Time, as a wiser man than I once said, is the author of authors. No matter how fast we run in the hope of outpacing it, it always catches up with us. This is because it is attached to our heels with elastic. And it always has the last word, just as it does the first.
Cricket also has an elastic view of time, packing its excitement into barely a quarter of the actual minutes available. In Test match cricket, each ball bowled is in motion for between six and 12 seconds, with the important bit, from hand to bat, taking up barely an entire second. A typical hour's play, containing, say, 13 overs, thus involves barely 15 minutes of action, of which around two minutes are ball to bat to field. They also serve, as Milton would say.
And yet, within this game of contradictions built on dichotomy, this game that challenges us on every level, forcing us into unnatural positions, demanding fluidity when for the greater part of every match the entire field is almost entirely still, within this game the great players appear to manufacture their own time. Time is the umpire of umpires, if you like.
It's no wonder that when we are struggling with our personal game we explain it in temporal terms: we can't time the ball; the rhythm in our run-up has gone. It even works for keepers: a mistimed take bounces out of rather than buries itself into the glove.
I was once at a milonga, an organised event where you dance the tango, where tradition has it that the women choose their partner for each dance. I noticed one gentleman, maybe in his late fifties, who was in high demand. He danced a simple dance, little more than the basic walk of tango, but he was obviously preferred over the younger and flashier leaders, all leg flicks and twirls. I asked one of his partners why he was so popular (even though I thought I had it nailed), and the response was that he just felt better. I'd been watching his feet, however. The reason he felt better was because he knew where the beat was. This meant that his dancing partners could predict when his feet were aiming at, which made for a dance in which coordination was total, where two dancers merged into one. The others were merely there or thereabouts.
But cricket revolves around the ball, and specifically getting the ball to bend to our will rather than somebody else's. And to do that we need as much information about it as possible. In fact, we need to predict where it's going to be at any given time in its trajectory. Only in this way can it be propelled to just the right length, hit with just the right amount of force into just the right gap, clasped at just the right moment.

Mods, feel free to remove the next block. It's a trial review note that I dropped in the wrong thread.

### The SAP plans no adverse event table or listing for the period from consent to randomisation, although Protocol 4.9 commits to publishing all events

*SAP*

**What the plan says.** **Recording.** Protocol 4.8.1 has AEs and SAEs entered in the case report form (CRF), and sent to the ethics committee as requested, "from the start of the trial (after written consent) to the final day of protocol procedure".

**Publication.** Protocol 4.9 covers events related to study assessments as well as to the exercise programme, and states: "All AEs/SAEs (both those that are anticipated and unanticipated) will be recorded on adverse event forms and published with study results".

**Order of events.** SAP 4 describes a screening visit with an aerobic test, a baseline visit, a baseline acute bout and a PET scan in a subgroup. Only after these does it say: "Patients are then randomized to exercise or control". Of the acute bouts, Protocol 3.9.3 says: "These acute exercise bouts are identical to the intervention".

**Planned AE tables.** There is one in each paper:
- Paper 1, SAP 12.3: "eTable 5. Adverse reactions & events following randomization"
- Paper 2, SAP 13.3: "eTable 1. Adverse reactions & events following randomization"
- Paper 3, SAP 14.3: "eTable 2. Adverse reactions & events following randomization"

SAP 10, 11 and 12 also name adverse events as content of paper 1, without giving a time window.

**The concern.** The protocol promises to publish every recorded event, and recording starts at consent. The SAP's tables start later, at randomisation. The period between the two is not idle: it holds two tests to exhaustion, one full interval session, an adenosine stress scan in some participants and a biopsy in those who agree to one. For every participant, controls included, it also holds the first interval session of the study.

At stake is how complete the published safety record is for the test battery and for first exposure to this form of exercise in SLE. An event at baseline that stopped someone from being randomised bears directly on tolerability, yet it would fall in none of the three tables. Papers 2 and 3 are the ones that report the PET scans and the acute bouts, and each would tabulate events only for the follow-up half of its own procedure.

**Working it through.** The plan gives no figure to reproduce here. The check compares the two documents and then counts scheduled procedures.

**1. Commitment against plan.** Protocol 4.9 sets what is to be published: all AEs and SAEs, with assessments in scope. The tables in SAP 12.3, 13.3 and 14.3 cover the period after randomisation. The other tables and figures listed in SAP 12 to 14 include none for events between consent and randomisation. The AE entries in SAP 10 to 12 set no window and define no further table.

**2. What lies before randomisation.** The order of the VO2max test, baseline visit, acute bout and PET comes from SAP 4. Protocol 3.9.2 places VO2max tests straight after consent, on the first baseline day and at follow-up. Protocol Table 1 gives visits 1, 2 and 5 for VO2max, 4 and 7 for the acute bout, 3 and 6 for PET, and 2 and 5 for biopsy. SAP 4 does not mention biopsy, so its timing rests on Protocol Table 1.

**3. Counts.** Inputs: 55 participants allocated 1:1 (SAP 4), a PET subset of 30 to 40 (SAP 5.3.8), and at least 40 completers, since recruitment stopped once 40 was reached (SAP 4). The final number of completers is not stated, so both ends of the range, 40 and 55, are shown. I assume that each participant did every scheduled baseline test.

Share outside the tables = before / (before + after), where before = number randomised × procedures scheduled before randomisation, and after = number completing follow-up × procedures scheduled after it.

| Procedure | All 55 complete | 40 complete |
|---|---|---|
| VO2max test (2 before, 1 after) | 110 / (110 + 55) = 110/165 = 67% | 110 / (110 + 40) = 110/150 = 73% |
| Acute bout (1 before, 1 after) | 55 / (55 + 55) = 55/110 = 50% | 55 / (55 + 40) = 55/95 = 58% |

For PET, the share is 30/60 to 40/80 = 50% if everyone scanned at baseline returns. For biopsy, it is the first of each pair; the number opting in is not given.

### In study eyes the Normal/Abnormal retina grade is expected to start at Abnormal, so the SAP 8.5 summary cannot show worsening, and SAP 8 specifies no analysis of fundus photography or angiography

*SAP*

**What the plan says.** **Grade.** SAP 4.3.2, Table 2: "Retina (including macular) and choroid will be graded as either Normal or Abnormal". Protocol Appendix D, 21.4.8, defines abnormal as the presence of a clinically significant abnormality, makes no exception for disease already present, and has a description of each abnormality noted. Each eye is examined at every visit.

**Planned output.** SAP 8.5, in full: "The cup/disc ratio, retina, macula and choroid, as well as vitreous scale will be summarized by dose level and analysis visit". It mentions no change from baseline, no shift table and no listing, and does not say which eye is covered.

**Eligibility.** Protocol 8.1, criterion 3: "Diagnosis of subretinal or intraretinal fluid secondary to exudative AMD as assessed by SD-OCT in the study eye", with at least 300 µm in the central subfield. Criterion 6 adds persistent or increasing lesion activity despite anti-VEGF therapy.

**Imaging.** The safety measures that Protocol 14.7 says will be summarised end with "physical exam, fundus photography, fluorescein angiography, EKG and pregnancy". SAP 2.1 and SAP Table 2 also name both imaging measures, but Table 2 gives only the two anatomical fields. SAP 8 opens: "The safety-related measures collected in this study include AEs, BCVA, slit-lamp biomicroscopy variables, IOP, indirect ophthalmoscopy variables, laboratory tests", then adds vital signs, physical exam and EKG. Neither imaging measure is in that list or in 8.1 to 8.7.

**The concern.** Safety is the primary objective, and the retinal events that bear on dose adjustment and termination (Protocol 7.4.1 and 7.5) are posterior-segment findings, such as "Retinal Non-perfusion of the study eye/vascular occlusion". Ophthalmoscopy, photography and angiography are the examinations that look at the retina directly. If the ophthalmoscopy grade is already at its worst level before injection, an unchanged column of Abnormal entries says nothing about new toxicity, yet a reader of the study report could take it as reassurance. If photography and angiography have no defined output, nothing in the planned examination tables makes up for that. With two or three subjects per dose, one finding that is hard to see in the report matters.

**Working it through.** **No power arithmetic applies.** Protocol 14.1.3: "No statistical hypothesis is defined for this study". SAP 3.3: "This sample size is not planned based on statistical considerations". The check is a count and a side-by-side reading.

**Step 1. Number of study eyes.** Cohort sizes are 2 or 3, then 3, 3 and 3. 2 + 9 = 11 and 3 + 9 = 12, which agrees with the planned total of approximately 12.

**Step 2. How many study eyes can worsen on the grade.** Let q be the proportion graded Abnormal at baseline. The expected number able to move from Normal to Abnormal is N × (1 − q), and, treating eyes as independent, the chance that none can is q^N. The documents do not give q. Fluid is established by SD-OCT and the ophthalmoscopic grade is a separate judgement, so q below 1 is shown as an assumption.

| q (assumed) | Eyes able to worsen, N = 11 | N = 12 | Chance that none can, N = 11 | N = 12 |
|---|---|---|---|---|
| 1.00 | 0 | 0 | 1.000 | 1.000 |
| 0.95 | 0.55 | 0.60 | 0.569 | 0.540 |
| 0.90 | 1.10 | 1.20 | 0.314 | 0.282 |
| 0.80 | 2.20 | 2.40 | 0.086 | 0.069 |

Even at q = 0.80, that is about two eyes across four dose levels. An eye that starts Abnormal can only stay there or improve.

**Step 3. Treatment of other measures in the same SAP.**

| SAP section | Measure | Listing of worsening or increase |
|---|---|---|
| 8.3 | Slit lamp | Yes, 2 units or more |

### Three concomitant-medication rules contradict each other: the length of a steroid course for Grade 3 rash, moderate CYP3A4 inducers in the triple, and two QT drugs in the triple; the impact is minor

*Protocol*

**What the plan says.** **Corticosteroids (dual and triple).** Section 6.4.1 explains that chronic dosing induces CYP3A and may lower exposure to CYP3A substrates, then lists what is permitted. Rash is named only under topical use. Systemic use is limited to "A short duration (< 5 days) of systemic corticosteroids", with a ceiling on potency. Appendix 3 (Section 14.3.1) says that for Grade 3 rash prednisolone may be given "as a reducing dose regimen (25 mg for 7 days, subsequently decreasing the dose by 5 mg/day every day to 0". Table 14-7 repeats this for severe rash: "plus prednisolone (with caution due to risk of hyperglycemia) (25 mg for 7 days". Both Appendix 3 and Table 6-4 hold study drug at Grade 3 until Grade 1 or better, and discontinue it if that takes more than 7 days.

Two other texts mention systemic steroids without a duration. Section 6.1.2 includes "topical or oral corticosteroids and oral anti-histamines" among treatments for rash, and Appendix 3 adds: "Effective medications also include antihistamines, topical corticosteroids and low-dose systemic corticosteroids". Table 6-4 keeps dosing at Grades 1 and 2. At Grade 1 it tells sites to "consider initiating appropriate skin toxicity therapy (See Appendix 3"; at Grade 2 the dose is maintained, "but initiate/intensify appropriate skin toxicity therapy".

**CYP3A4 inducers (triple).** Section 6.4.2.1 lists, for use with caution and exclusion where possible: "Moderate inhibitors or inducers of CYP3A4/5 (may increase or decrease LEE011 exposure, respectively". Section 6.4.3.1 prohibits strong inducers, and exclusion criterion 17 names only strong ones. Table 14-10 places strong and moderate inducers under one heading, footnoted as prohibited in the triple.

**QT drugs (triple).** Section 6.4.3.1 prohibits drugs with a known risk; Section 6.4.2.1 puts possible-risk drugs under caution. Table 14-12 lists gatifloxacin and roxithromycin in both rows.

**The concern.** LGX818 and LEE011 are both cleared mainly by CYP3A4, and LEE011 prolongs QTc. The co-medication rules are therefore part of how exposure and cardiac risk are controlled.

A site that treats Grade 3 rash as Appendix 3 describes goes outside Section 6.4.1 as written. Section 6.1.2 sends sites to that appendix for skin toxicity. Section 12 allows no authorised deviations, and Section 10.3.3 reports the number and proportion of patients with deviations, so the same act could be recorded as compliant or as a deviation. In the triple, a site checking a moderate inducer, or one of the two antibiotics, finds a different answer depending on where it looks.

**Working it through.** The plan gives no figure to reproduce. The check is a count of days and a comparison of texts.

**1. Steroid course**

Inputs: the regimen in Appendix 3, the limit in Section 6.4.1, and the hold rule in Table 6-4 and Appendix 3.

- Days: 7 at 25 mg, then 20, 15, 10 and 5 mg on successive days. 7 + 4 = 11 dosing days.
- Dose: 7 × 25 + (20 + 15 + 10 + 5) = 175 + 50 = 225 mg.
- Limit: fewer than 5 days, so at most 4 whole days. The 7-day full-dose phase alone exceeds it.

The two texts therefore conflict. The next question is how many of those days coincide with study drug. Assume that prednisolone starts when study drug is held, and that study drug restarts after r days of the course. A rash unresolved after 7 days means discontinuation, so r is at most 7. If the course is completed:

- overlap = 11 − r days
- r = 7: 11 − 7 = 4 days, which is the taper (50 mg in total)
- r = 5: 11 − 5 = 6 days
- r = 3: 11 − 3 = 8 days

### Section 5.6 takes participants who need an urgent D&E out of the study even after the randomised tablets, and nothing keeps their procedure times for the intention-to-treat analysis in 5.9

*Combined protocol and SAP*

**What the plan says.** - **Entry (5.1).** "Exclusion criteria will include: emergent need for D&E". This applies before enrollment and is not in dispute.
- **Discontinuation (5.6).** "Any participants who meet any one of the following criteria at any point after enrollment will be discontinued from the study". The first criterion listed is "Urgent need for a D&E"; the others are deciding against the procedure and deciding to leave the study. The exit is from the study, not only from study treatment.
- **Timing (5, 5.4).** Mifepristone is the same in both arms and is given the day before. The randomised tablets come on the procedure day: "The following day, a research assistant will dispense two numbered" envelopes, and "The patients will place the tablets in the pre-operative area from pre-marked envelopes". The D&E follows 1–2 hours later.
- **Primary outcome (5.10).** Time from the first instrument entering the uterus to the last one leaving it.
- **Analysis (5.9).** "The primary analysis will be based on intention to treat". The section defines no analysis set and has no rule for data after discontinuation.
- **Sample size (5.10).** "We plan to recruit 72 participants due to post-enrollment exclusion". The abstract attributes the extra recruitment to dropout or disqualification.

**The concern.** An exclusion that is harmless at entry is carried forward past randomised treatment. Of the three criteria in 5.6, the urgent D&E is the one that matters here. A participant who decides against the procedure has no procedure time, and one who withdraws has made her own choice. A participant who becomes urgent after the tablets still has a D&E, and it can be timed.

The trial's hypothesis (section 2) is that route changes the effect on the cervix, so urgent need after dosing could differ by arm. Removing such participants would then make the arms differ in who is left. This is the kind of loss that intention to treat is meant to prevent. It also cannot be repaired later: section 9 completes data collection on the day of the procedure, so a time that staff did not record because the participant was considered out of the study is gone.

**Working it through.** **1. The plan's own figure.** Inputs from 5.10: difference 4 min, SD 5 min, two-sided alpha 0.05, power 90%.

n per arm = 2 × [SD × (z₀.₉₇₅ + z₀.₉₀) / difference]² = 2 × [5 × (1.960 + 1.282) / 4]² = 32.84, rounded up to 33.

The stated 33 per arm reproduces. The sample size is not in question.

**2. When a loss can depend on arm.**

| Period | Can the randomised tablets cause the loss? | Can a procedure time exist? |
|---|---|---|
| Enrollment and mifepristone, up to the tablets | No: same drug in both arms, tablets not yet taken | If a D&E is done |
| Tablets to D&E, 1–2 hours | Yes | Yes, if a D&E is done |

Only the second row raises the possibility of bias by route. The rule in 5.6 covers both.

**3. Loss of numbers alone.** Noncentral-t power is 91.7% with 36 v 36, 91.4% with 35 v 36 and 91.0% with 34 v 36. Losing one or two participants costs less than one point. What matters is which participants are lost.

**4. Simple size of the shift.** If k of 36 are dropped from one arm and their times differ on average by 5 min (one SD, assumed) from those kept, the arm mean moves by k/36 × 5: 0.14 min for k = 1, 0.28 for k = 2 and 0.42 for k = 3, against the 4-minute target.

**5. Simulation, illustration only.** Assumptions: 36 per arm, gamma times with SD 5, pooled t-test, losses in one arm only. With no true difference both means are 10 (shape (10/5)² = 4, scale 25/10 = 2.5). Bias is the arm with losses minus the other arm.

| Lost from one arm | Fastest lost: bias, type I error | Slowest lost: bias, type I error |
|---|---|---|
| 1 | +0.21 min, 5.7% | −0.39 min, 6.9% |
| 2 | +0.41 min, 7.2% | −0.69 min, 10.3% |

This is exactly what happens when playing music, only the ball is the groove.
When you play music (by which I mean contemporary popular music; classical music, with a conductor, is a different kettle of fish), the living and breathing heart of the music is the drummer, for they define the groove, they create the contingent time in which the music exists. For the ensemble to work, each instrument must find its place within that time, as asserted on the drum kit. The bass, for example, will find its home in the kick drum, not played at the same time, but inside the drumbeat. The bass must make the kick drum play a note. In similar fashion, the guitar must make the hi-hat or snare play a chord. For a drummer to play at their best, they must be balanced, relaxed and confident in every stroke. They must feel themselves inside the beat and avoid second-guessing their instincts. The best drummers produce a groove so big, so fat, that each beat acts as though it has its own gravity, with the default placement of a note being in the exact centre of each beat.
It is this knowledge of the beat's precise centre that allows the ensemble player freedom to make a rhythm that is irresistible, a rhythm so simple, so beyond mere precision that it enters the realms of inevitability. From this place, the note can be placed a little in front of the beat, a little behind, on top, underneath... the player controls the note, and thus the music.
And so it is in cricket.
When a bowler's run-up goes, the suggested fix is invariably technical, but what is needed is for them to tap into how it felt when all was dandy. They must feel like the drummer - relaxed, balanced, confident. They must feel that the ball is part of them, on a string, as is said of Jimmy Anderson when he's in the groove. The game is not the time to practise but just to kick back and play.
For the batsman, the process is the same. As you wait for the bowler to deliver the ball, so you tap into the feel of the game, allow your body to connect with it, and as the ball traces its arc towards you, your instinct knows where the centre of the ball is. Then control is yours. Play it early, play it late, play it spot on. Close the face, open the face, show the maker's name. Whichever you choose, the ball will obey.
Cricket is all about timing, and timing is not technique, it's feel. Perhaps, just perhaps, if we learn to feel differently, to trust our instincts to place the ball, bat or gloves just so, it might just help us to slot back into the groove.
Pete Langman is the author of The Country House Cricketer and Slender Threads: a young person's guide to Parkinson's Disease @elegantfowl